Hire Therapeutic Support Staff
Caring for children who need extra support and improving their emotional health requires specialized skills, knowledge, patience, and empathy. For children who have behavioral or social issues, it can be particularly challenging to interact in school and other social environments. The value that therapeutic support staff bring to these children and their families is immeasurable.
Therapeutic support staff work closely with parents, teachers, counselors, and healthcare professionals to guide, support, and lead children towards emotional health. Therapeutic support staff commonly work in schools, mental health clinics, or community centers on a part-time or full-time basis. Although their work usually runs on a daytime schedule, evening work may be required depending on the need or if there is an emergency.
When hiring for therapeutic support staff roles, hiring managers search for candidates who have the necessary skills, patience, and compassion for children. A detailed and accurate job description starts the recruitment process with a strong foundation. Make it compelling by including information about the hiring organization, school, or clinic and share some interesting facts. Are there benefits that therapeutic support staff can look forward to upon being hired? Are there available opportunities for training or career advancement? Be creative in presenting the job description.
Finally, think of the platforms or sites where ideal candidates are likely to see your posting. Try your best to target industry-specific online groups, forums, and communities. Posting your job vacancy on these sites will increase your chances of attracting candidates. Don’t forget to post on hiring websites, the hiring organization’s social media platforms, and relevant job boards. Consider asking existing employees for referrals as well, or starting a referral incentive.
Responsibilities of a Therapeutic Support Staff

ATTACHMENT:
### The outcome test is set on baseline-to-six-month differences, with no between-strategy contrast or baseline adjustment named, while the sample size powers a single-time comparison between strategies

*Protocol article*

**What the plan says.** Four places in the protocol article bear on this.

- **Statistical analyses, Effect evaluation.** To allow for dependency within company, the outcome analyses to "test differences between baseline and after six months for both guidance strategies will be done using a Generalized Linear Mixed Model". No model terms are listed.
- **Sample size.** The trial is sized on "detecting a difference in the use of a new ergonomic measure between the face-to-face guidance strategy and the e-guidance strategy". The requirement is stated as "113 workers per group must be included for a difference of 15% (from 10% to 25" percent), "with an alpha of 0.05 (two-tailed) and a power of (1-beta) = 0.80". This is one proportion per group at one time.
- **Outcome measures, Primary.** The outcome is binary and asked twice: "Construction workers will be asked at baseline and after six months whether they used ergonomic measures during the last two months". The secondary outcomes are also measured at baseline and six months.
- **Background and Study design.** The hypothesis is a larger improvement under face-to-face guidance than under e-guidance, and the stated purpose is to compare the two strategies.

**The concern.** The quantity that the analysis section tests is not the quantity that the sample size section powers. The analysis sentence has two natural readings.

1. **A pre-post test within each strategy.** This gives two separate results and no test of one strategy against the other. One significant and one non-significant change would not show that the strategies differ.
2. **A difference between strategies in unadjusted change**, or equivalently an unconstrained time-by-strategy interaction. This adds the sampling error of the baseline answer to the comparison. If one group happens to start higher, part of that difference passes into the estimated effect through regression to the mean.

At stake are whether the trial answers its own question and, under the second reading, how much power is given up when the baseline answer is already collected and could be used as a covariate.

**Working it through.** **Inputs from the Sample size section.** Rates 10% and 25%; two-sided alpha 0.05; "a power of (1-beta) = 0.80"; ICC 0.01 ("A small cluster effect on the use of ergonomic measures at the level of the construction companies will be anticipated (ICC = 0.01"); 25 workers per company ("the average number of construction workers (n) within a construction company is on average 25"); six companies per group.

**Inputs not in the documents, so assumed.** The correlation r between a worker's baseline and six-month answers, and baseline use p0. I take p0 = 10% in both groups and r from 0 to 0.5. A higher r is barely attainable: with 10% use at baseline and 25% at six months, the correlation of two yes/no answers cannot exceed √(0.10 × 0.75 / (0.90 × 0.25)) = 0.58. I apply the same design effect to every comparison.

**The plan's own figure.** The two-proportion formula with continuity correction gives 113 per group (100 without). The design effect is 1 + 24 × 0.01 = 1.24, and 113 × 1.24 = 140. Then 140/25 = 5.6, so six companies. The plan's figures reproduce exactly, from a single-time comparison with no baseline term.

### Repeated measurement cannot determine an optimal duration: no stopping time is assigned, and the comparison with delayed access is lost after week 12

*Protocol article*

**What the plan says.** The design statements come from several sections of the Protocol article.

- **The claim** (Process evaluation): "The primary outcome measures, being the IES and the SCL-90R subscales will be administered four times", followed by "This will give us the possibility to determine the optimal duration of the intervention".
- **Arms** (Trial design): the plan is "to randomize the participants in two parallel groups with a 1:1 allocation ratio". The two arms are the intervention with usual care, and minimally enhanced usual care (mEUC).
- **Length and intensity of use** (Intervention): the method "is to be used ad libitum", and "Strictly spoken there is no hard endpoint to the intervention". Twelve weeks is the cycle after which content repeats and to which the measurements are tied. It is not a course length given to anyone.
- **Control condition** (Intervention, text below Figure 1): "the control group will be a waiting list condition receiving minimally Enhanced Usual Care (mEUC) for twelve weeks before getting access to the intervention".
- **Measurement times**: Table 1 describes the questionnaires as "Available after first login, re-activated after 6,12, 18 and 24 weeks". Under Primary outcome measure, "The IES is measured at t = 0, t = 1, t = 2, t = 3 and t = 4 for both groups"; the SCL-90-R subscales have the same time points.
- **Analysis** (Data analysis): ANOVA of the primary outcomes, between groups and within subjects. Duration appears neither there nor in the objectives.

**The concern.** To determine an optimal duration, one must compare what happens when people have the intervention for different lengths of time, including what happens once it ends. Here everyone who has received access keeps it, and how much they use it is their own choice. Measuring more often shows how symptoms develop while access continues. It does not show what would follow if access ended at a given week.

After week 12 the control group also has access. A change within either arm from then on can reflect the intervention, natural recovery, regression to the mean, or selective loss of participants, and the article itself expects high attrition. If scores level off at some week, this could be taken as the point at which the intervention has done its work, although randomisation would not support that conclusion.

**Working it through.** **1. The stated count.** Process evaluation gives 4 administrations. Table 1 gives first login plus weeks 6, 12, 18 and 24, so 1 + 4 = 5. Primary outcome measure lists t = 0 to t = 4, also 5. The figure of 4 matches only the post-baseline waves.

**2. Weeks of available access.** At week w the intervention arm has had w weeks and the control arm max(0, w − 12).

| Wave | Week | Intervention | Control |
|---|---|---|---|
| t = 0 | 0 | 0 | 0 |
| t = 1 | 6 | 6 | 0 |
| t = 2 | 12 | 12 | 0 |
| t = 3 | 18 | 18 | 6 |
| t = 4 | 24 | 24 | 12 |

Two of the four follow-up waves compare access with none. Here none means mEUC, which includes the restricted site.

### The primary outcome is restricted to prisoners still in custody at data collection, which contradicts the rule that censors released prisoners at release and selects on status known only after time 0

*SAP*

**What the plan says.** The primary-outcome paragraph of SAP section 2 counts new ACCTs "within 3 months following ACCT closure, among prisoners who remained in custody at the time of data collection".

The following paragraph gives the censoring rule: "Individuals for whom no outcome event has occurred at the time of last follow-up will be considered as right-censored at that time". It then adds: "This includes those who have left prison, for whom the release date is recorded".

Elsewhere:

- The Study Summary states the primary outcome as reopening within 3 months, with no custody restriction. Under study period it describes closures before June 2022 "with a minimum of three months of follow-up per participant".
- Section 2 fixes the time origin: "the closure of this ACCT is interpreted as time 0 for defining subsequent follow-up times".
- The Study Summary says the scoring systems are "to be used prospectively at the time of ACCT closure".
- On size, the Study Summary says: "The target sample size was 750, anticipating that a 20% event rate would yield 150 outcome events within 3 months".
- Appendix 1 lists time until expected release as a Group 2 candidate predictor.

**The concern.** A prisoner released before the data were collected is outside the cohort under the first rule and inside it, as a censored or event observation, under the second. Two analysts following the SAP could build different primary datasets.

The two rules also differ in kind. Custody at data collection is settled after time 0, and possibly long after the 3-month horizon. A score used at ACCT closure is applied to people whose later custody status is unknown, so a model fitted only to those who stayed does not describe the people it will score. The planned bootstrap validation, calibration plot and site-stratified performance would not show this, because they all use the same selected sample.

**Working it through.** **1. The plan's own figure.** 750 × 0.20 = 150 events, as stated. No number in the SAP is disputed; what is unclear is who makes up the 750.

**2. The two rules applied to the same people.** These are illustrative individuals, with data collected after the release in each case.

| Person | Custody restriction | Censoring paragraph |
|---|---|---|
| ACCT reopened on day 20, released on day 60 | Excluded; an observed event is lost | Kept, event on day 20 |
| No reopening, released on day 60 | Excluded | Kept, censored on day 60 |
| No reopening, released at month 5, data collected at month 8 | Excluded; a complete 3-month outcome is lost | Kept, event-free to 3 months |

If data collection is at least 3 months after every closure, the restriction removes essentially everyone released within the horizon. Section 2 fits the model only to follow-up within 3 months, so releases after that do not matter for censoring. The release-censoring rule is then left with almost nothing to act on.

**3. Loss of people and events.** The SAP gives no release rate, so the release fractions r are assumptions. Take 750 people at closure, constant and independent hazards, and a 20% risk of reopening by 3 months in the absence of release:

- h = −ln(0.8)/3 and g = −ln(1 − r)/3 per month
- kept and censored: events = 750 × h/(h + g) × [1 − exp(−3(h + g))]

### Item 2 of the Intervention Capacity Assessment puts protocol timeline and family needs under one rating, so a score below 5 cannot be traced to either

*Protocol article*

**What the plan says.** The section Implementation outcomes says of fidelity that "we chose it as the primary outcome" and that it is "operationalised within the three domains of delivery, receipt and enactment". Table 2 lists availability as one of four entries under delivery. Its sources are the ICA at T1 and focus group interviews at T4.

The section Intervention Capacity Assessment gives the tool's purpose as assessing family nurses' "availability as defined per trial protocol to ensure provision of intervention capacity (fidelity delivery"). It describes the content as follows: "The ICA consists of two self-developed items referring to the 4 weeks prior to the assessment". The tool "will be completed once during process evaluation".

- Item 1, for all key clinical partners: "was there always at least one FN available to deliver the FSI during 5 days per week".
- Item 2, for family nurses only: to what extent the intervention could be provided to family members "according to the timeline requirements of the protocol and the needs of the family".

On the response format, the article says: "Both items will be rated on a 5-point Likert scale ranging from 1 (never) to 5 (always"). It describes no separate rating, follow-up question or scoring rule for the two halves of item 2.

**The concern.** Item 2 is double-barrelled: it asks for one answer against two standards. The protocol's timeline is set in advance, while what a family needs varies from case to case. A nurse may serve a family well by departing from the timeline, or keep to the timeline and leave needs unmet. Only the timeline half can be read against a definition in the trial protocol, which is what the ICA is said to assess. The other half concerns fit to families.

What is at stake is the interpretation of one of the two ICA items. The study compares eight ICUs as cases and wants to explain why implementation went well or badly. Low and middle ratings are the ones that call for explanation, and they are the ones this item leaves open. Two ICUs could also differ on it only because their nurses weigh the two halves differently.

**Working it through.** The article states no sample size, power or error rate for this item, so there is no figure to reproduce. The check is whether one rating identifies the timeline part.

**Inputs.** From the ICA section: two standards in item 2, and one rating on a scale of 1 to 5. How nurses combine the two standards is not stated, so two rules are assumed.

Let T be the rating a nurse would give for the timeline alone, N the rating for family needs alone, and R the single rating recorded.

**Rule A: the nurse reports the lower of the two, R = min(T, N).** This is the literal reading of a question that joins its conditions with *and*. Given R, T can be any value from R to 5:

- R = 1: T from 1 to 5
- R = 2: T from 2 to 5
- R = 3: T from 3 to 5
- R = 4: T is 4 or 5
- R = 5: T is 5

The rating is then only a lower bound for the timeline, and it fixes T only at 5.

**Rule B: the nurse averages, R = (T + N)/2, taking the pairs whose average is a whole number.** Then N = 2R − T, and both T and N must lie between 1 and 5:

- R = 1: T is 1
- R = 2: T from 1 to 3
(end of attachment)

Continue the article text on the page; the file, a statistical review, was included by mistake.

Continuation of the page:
Therapeutic support staff assess children in a natural social setting like a classroom. They observe the children’s behavior towards their peers and teachers and take note of any defiant or unruly behavior. Together with teachers, school administrators, doctors, or other people involved in the child’s care, they develop a specific treatment plan. Implementation of the treatment plan is the responsibility of therapeutic support staff. They provide emotional support, guide therapeutic play and activities, and teach the child strategies to avoid unacceptable behavior. Interaction with the child commonly occurs in school. However, they could work with the child at home as well.
Therapeutic support staff are in charge of recording the progress of the child and notes other observations as well. They frequently update families, teachers, and other doctors involved and modify the treatment plan as needed. Lastly, therapeutic support staff respond to emergencies as needed.
Skills and Qualifications of a Therapeutic Support Staff
To qualify for this role, candidates are required to have a bachelor’s degree in social work, psychology, counseling, or in a related field. Training in psychotherapy and behavioral analysis is preferred. Previous experience in the same role or crisis intervention is an advantage. If needed, candidates should be available to work in the evenings or after work hours.
The ideal candidate for this role is compassionate and patient with excellent communication and interpersonal skills. The ability to stay calm and professional under pressure is likewise helpful. CPR training and a valid driver’s license are usually required of candidates.